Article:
Sure it is.  It certainly isn’t the usual tactic of always getting “someone else” to pay for “me”.  Or is that what you are advocating?  It’s ALWAYS “someone else”, isn’t it?  The nation is now WAY beyond that childishness.

  • Absuridty

    There’s no reason in the world to go around forcing oil from other countries regardless of our need for it.  If these DOD supported industries can’t afford it on the world market, well then I guess it will force choices to be made in other directions and it will be the end of cheap oil that finally forces us to reassess our energy policy.  But to be so arrogant as to think that we have to wean ourselves by reducing our population so as not to disenfranchise any American or illegal immigrant while our defense department is killing civilians in foreign countries that don’t have nearly what we have is absurd.  I surely hope I’m misinterpreting your comments.

  • maryantonette

    Cut the Pentagon’s budget 55%-75%. They deserve deeper cuts than other departments, since they were bloated more than other depts.

  • Absurdity

    By all accounts our reproduction rates have dropped below what is needed to have a survivable race.  It mostly poor immigrants and other poor undereducated countries that are increasing the population but as the European’s die out and they become more and more the economic forces of the world there will be less time for baby making.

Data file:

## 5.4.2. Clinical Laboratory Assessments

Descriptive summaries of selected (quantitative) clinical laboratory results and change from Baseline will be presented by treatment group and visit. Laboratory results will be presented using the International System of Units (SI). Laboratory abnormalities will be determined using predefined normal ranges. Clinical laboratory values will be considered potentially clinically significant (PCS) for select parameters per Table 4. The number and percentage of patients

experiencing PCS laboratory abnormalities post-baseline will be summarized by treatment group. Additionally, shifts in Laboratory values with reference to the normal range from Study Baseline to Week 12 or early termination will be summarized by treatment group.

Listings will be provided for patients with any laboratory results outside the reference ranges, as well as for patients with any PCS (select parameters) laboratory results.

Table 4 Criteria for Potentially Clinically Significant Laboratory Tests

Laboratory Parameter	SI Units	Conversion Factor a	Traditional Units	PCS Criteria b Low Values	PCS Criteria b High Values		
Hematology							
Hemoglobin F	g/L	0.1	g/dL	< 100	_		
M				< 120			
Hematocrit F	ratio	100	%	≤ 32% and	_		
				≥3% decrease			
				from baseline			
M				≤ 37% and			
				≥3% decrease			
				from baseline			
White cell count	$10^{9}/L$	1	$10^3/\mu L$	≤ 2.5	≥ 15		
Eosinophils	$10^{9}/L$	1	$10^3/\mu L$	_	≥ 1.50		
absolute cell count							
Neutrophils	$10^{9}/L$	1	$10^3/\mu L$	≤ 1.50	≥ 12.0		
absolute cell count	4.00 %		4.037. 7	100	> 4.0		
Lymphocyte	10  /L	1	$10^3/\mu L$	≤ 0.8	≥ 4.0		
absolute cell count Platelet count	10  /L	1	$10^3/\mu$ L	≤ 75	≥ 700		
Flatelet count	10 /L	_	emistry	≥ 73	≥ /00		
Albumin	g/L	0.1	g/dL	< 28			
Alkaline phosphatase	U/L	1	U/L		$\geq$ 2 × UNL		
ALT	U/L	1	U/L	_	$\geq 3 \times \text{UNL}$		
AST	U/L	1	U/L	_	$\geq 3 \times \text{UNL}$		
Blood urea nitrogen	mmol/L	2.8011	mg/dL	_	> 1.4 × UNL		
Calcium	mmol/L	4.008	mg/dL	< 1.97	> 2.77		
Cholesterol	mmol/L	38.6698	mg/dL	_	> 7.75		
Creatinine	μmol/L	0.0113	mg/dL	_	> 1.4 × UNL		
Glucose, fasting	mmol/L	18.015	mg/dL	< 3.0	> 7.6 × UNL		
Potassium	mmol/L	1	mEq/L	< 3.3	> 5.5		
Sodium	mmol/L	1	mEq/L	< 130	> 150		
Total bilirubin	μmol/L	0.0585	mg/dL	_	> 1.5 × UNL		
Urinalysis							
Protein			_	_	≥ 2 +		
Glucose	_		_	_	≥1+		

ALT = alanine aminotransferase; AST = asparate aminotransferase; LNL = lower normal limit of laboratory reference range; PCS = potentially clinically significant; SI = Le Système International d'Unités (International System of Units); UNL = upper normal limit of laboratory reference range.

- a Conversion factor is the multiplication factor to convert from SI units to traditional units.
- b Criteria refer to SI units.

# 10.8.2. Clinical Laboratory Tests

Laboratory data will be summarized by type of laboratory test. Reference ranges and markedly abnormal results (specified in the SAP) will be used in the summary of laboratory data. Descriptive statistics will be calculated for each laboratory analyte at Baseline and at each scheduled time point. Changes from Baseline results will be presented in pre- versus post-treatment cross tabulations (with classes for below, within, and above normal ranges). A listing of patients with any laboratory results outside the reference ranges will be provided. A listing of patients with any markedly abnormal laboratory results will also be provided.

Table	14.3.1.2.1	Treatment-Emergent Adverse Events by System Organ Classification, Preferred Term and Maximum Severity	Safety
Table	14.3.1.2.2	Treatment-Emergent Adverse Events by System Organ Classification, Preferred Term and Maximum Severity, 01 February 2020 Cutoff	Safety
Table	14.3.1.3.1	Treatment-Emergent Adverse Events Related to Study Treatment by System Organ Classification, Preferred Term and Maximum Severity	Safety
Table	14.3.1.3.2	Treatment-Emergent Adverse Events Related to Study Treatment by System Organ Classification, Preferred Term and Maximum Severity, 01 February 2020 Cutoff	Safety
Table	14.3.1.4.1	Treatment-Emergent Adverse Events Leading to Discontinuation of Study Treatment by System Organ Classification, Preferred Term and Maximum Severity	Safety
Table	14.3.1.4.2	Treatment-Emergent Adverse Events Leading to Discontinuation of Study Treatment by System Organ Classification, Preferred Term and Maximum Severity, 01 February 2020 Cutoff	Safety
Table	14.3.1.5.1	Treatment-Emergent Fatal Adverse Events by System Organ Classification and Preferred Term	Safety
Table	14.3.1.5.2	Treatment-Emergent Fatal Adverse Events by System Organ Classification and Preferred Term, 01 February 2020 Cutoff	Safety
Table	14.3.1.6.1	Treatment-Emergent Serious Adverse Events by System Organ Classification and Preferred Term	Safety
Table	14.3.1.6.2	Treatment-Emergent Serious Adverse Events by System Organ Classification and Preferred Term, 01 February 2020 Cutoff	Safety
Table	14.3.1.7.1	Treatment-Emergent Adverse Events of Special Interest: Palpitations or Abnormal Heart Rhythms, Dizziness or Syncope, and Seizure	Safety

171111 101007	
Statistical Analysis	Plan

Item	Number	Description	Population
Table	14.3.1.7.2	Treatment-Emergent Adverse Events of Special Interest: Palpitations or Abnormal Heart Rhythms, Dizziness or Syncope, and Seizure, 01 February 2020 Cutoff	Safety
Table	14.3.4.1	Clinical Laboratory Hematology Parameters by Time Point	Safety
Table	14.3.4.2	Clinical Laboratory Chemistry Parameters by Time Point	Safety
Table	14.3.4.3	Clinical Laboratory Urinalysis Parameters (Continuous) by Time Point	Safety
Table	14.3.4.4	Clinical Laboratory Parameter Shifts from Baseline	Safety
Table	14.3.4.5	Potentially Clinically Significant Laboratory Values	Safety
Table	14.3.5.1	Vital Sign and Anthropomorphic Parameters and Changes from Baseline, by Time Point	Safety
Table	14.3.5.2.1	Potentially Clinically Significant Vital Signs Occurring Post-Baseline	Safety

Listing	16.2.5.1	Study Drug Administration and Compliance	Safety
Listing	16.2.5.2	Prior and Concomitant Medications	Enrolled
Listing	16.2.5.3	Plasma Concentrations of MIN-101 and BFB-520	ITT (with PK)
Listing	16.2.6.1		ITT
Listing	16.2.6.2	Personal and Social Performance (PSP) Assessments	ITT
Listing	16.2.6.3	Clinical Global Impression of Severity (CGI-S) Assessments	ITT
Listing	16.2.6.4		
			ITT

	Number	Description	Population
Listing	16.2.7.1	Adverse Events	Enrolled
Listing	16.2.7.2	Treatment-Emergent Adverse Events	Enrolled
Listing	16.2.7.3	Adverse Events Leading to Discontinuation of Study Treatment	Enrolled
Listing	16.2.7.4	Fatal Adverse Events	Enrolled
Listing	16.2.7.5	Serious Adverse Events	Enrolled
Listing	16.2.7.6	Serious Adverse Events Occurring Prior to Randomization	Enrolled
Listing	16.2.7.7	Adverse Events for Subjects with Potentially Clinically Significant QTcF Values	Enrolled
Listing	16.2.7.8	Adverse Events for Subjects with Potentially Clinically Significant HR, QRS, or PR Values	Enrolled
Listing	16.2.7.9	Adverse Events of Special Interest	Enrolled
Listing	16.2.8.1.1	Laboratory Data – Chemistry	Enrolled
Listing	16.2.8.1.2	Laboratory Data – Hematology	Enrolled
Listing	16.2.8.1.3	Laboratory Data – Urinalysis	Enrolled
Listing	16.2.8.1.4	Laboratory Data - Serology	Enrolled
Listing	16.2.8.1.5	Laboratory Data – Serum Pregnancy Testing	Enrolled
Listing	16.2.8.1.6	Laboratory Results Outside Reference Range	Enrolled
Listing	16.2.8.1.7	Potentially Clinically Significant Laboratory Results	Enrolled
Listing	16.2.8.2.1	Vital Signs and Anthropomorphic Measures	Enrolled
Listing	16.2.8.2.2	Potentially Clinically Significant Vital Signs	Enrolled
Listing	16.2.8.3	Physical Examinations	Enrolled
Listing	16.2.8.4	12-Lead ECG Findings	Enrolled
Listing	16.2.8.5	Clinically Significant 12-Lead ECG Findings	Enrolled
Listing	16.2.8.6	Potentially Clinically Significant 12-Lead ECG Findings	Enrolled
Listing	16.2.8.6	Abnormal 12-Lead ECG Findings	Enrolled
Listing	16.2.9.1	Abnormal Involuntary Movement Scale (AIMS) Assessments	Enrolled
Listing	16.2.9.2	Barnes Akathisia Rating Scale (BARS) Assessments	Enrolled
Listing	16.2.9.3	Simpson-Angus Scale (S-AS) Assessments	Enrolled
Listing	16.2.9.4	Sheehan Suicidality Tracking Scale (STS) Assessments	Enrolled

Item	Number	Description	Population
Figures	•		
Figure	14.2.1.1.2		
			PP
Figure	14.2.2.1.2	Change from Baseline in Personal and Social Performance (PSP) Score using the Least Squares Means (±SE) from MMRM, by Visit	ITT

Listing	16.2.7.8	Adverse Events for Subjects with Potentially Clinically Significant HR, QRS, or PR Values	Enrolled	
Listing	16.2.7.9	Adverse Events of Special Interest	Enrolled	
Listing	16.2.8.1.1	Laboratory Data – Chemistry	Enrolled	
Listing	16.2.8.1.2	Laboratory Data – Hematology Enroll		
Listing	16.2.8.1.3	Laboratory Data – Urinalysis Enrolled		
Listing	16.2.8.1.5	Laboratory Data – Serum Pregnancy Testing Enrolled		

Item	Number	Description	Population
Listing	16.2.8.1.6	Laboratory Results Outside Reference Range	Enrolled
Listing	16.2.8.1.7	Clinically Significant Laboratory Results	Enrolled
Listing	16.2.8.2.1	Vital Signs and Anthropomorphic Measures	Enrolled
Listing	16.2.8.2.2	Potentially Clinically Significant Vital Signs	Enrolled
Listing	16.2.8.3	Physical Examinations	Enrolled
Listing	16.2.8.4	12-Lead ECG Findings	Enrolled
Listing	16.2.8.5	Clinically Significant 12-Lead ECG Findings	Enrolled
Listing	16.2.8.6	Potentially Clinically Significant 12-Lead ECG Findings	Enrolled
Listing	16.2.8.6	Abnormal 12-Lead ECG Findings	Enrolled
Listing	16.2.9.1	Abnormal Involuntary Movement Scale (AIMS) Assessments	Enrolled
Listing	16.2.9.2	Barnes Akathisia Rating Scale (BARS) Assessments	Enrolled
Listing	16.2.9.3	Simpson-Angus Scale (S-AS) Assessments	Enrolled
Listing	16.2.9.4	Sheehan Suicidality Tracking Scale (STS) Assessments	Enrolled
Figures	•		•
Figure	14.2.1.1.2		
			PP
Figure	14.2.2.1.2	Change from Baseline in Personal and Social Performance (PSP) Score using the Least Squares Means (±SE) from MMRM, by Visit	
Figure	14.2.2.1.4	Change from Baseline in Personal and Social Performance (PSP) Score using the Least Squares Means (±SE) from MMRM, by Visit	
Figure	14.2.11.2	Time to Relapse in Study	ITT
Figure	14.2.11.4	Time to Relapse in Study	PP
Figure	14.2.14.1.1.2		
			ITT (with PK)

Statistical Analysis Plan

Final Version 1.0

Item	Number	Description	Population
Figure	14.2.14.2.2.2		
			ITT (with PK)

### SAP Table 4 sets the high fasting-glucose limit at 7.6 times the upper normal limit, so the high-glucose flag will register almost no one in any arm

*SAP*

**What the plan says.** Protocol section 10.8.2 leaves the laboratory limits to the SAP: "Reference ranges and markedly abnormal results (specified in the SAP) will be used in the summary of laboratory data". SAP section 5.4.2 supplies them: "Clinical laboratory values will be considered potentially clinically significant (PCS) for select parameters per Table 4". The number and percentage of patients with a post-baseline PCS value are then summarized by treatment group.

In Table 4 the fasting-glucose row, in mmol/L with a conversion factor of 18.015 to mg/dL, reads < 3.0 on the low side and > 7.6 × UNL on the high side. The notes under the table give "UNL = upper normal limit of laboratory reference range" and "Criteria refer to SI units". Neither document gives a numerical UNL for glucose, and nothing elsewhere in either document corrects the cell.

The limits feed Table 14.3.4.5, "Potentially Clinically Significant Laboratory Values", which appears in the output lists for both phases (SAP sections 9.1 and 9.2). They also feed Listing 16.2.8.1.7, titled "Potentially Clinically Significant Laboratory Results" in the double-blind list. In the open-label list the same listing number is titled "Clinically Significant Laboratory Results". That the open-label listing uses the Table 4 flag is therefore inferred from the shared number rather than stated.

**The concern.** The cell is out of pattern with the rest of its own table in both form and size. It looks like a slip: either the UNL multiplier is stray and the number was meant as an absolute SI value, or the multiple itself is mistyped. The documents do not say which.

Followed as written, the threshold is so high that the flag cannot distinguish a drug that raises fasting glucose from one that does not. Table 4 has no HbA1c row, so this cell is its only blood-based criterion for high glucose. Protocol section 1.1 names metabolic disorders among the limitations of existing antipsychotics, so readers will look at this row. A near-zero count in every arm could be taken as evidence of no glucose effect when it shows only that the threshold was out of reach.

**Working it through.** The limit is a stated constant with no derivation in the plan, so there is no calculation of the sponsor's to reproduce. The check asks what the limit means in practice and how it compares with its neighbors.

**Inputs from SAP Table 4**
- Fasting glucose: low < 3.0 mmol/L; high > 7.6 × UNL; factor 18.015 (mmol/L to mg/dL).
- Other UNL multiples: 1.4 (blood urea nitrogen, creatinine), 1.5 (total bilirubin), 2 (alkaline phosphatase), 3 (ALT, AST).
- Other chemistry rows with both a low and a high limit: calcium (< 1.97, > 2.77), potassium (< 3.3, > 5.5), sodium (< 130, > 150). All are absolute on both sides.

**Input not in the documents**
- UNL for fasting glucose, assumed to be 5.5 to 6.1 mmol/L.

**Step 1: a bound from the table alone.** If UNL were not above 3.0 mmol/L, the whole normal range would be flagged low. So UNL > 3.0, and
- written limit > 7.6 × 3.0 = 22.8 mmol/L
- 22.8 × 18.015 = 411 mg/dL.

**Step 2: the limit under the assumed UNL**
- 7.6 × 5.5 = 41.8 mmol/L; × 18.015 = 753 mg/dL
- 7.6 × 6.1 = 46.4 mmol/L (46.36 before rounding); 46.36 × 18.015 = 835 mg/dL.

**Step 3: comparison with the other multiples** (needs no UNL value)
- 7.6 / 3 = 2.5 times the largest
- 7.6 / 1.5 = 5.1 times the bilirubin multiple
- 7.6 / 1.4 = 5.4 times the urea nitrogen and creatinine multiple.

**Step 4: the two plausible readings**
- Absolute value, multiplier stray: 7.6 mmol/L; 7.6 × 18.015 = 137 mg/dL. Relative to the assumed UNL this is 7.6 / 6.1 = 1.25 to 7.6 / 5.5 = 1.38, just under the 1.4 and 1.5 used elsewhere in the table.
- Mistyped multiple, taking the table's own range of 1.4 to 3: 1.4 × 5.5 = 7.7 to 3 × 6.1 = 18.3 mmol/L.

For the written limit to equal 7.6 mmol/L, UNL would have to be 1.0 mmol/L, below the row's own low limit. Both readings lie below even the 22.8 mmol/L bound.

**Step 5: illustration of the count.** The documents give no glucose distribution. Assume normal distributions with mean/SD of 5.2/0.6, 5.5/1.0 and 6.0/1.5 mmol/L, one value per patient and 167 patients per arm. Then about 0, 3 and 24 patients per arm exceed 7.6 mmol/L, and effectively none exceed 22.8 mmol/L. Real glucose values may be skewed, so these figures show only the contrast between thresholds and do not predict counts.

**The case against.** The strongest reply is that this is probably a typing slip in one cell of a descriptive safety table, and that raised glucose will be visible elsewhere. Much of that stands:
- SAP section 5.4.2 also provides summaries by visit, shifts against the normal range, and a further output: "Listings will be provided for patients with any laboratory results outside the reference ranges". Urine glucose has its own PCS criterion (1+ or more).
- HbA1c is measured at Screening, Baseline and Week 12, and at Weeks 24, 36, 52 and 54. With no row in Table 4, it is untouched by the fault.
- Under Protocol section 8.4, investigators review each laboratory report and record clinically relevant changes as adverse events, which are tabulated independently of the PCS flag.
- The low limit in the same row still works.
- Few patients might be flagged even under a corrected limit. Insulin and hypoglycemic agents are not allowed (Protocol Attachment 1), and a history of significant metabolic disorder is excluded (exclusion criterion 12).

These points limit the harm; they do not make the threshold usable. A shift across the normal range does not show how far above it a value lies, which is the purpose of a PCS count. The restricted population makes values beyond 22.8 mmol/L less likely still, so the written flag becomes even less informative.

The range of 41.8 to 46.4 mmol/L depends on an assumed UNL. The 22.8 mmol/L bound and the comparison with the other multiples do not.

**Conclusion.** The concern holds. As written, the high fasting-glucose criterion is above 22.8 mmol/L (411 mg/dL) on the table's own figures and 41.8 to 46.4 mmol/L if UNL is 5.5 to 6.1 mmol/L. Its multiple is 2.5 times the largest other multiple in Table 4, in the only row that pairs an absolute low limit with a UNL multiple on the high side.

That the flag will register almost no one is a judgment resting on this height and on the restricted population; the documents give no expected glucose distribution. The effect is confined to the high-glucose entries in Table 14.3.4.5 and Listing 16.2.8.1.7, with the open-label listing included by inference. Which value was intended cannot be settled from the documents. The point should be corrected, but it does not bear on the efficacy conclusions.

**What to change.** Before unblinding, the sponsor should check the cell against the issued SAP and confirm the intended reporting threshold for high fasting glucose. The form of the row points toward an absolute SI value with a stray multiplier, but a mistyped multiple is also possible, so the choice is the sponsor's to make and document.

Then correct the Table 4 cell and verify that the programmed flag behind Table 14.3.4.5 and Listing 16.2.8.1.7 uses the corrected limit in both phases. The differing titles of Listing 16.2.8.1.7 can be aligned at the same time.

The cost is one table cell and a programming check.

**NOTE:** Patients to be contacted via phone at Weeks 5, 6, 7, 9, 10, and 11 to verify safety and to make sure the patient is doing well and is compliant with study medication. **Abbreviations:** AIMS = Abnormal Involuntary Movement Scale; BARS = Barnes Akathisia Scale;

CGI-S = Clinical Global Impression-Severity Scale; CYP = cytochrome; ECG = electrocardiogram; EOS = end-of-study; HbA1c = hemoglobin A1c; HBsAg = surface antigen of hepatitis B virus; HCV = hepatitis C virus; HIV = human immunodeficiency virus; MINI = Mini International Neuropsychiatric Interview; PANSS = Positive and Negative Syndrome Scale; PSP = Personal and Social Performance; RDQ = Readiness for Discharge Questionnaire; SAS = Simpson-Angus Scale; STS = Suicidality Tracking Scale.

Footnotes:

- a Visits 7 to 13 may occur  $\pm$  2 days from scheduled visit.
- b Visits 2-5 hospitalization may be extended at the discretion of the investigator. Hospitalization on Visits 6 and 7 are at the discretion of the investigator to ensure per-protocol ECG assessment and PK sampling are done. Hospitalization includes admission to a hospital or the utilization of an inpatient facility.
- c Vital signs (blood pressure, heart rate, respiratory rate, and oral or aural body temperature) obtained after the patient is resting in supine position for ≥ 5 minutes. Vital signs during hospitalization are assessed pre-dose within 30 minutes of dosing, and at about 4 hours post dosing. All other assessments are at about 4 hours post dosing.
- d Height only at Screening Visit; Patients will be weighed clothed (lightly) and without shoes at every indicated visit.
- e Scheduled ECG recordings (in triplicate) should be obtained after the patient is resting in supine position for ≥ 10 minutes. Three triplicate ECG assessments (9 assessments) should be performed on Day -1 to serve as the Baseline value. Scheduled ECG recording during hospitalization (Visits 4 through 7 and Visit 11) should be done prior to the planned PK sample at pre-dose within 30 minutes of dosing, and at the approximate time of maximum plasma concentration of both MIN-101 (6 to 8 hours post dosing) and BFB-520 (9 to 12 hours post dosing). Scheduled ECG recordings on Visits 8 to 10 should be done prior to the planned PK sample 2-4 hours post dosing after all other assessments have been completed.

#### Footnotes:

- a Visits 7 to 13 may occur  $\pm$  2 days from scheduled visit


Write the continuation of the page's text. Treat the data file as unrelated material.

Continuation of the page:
Obama has had the largest campaign against illegal immigrants in our nation’s history so there will be plenty of jobs that Americans won’t want to do – meat packing plants, working in the scorching sun picking tomatoes, weeding gardens and enough construction to suck up $23 trillion dollars in infrastructure repairs/upgrades and jobs so horrible you wouldn’t even want to put Mike Rowe to do them.

  • Wayne B

    Why do you think the cons are forever pushing to eliminate abortion and as in the Mississippi case eliminate birth control and force every pregnancy to term? It is for the workforce of the future with an additional component of overpopulation standing outside every factory gate to force lower wages for those that do have a job. They want the population to increase dramatically while keeping half of that population in poverty to lower their labor costs.

  • Mike563

    Working within the defense bureaucracy I came to know the only thing worse than not enough money is too much money.  The Pentagon has developed so many bad habits over the years that the budget is rife for major cuts.  Also, a large part of the defense budget is politically based as opposed to national strategy based (i.e. bases we don’t need, weapons systems we don’t need, legacy systems that are maintained that shouldn’t be, etc.).   I’d say that a 50% budget hair cut for DoD is entirely reasonable and may very well result in a more effective defense.  Got to wonder how a HQ that employs 25K people daily gets anything done – it is a horrible inefficient.  If McDonald’s worked like this a Big Mac would have to cost $150 each.  We all know what would happen to them then,

  • Wayne B